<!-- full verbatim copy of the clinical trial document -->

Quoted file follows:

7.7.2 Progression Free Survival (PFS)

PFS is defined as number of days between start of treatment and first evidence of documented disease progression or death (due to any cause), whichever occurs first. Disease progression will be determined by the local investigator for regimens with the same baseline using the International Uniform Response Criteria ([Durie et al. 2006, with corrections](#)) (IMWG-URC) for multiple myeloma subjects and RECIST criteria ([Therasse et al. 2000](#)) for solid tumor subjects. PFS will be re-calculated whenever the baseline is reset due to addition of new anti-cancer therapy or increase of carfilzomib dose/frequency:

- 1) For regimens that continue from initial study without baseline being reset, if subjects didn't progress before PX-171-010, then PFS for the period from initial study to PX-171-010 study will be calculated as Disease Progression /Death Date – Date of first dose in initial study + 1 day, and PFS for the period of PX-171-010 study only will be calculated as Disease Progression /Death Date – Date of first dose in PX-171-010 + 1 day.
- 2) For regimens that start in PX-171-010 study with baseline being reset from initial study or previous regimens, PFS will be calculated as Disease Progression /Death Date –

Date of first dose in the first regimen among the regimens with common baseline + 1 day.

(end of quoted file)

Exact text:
7.7.2 Progression Free Survival (PFS)

PFS is defined as number of days between start of treatment and first evidence of documented disease progression or death (due to any cause), whichever occurs first. Disease progression will be determined by the local investigator for regimens with the same baseline using the International Uniform Response Criteria ([Durie et al. 2006, with corrections](#)) (IMWG-URC) for multiple myeloma subjects and RECIST criteria ([Therasse et al. 2000](#)) for solid tumor subjects. PFS will be re-calculated whenever the baseline is reset due to addition of new anti-cancer therapy or increase of carfilzomib dose/frequency:

- 1) For regimens that continue from initial study without baseline being reset, if subjects didn't progress before PX-171-010, then PFS for the period from initial study to PX-171-010 study will be calculated as Disease Progression /Death Date – Date of first dose in initial study + 1 day, and PFS for the period of PX-171-010 study only will be calculated as Disease Progression /Death Date – Date of first dose in PX-171-010 + 1 day.
- 2) For regimens that start in PX-171-010 study with baseline being reset from initial study or previous regimens, PFS will be calculated as Disease Progression /Death Date –

Date of first dose in the first regimen among the regimens with common baseline + 1 day.